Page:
I’m delighted to introduce Lauri Friedman – another writer buddy of mine.
by Lauri S. Friedman
I’ve been a freelance writer/editor for going on a decade now. But I also subcontract work to other freelancers. This puts me in the unique position of also employing writers, which gives me insight into what gets a prospective employer’s attention. A few points come up over and over again, as I was reminded this week as I searched for writers, editors, and copyeditors for new projects. Today we’ll focus on money because that topic is at the forefront of any deal being brokered.
- Talk about Money. Never act like someone is doing you a favor by paying you. I prefer it when potential subcontractors ask about fees and invoicing protocols in a direct manner and early on – it gives me confidence they are professional. They may love what they do, but ultimately work is work, and work gets paid. There is no reason to talk about money “gracefully” or “respectfully.” Money is part of—the main part of—any deal, and shouldn’t be treated any more sensitively or delicately than word counts, cover art, sidebars, or any other project spec.
This week I was attracted to a potential writer who let me know matter-of-factly that she charges $30 per hour for editing and $50 per hour for writing, and offered me several at-a-glance samples that immediately proved she was worth her rate. She blew out another writer who literally wrote: “I don’t know what your budget is, but I’m sure we can come to some sort of an arrangement. More important to me than the money is the fact that I truly have a deep passion for writing.” A very circuitous and wimpy (not to mention poorly written) way of letting me know that she doesn’t have enough experience to understand that it is OK to want to work for money, rather than because it satisfies a passion.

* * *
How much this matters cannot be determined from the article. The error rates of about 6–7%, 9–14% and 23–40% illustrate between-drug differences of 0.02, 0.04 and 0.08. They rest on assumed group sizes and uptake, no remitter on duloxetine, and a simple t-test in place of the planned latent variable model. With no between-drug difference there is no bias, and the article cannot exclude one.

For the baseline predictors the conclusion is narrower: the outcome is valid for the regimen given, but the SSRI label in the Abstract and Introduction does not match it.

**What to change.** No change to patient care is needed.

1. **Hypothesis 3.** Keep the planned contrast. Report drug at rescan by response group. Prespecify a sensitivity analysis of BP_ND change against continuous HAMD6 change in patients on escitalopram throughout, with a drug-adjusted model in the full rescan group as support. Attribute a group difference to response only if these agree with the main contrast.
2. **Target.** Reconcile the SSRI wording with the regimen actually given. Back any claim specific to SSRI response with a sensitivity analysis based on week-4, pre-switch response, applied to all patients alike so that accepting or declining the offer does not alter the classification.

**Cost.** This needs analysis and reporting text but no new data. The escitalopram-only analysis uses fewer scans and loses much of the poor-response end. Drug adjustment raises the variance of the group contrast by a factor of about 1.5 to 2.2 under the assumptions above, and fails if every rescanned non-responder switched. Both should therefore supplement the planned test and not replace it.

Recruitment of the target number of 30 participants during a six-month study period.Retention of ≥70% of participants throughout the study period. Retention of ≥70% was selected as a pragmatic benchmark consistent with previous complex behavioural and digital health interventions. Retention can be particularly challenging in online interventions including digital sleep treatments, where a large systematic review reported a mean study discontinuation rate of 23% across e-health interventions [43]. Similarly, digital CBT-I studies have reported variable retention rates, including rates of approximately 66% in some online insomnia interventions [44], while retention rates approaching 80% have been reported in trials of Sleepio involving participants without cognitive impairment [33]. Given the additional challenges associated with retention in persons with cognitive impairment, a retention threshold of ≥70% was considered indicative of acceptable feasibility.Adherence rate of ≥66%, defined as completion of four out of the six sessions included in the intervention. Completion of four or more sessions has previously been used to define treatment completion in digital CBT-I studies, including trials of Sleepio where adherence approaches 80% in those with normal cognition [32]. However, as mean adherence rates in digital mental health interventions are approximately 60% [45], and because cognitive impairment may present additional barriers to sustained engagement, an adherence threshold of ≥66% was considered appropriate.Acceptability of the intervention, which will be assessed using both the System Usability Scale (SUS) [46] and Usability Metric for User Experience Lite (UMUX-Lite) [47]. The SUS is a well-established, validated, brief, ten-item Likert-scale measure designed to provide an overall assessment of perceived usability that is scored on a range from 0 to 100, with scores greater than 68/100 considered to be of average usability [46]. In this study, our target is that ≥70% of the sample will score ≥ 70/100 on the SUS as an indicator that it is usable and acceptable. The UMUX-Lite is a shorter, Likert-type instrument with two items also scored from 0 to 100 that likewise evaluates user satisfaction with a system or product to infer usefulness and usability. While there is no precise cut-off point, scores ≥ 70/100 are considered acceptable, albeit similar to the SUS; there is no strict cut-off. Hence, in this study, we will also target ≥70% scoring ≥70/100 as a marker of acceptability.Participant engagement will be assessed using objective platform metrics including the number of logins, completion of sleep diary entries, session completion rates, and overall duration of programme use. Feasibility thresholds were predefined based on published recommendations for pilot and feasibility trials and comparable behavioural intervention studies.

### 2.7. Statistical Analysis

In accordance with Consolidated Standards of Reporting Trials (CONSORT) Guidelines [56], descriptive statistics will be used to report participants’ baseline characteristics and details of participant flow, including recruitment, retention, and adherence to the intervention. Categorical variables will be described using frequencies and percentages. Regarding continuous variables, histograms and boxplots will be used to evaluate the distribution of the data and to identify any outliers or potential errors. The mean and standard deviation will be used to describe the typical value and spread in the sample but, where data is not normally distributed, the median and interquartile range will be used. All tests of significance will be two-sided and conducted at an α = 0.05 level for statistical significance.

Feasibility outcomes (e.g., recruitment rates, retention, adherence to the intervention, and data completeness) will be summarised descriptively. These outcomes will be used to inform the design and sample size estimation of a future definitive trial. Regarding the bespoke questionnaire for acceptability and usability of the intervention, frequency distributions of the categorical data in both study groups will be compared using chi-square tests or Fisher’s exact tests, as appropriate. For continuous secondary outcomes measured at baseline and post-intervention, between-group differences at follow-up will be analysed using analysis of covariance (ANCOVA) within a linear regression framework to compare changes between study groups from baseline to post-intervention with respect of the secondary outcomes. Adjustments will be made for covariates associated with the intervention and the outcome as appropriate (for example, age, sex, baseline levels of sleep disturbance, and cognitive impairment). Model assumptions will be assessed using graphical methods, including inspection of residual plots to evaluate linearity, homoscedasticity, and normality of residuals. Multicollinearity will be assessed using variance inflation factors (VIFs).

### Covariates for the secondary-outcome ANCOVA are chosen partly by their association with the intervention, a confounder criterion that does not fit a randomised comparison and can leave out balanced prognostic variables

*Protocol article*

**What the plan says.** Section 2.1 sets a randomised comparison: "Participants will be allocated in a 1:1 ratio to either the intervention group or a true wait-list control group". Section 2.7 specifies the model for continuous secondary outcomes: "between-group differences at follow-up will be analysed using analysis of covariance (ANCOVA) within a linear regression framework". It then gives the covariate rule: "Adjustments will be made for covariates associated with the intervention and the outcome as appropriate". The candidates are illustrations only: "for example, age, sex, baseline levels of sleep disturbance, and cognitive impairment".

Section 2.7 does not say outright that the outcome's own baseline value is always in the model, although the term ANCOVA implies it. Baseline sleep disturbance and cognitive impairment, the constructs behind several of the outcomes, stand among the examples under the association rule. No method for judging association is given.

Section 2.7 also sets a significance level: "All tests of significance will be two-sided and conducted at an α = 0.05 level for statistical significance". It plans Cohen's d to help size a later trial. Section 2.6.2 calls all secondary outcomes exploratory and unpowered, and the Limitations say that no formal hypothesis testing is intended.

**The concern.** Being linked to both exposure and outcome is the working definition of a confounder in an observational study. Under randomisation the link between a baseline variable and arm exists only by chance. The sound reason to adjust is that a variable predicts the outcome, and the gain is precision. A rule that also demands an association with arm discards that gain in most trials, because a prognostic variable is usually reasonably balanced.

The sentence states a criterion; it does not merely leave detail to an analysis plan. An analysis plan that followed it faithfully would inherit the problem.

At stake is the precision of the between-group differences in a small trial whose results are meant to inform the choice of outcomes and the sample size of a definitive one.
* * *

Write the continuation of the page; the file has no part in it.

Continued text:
- Don’t Lowball. When you do talk about money, know what you’re worth and don’t underbid. While value is important, I am not looking to cut corners when I hire. I want to find someone who is worth what they charge because I am hiring them to save me time and headaches. That costs, and I’m willing to pay for it. Anyone in the position of hiring would much rather feel they are getting a high quality person at a reasonable rate than a low quality person at a chintzy rate. Hirers are well aware they get what they pay for, and the overwhelming majority would prefer to pay someone more to get the job done right.
- When Bidding, It Is Better to Aim High. For several obvious reasons, including: the worst the client can say is “that’s more than our budget, how about $X;” because you can always go down but not up; because it helps the client feel they are getting good value. Let’s say you tell me you charge $6,000 for a set of services, but my budget is only $4,000. If we are able agree on $5,000 for the work, I feel I am getting a high quality person for a deal. Had you pitched $4,000 initially, or even $4,500, I probably wouldn’t be as likely to view you as an exceptional person who I was getting at a great price.
- Set Your Prices Somewhere in the Middle. When offered a range of products—whether it be carseats, humidifiers, or ground beef—most people tend to choose the moderately priced option. They worry that buying the cheapest product will either be a poor investment or harm them in some way. They also have a hard time understanding what the most expensive product offers them that the other choices do not.
Remember this when setting your pricing. For example, this week I spoke with three potential copyeditors. “Bob” charged $13 per hour; “Carol” charged $18 per hour; “Stephanie” charged $25 an hour. In the end I hired Carol. Because she has more experience (reflected in both her rate and resume), I am confident she will do a better job than Bob. Yet she is a much better value than Stephanie, who wasn’t able to adequately show me what I would be getting for that extra $7 per hour.
Lauri S. Friedman is the founder of LSF Editorial, a writing, editing, ghostwriting, and packaging company. Check her out at www.lsfeditorial.com.
Image from http://www.sxc.hu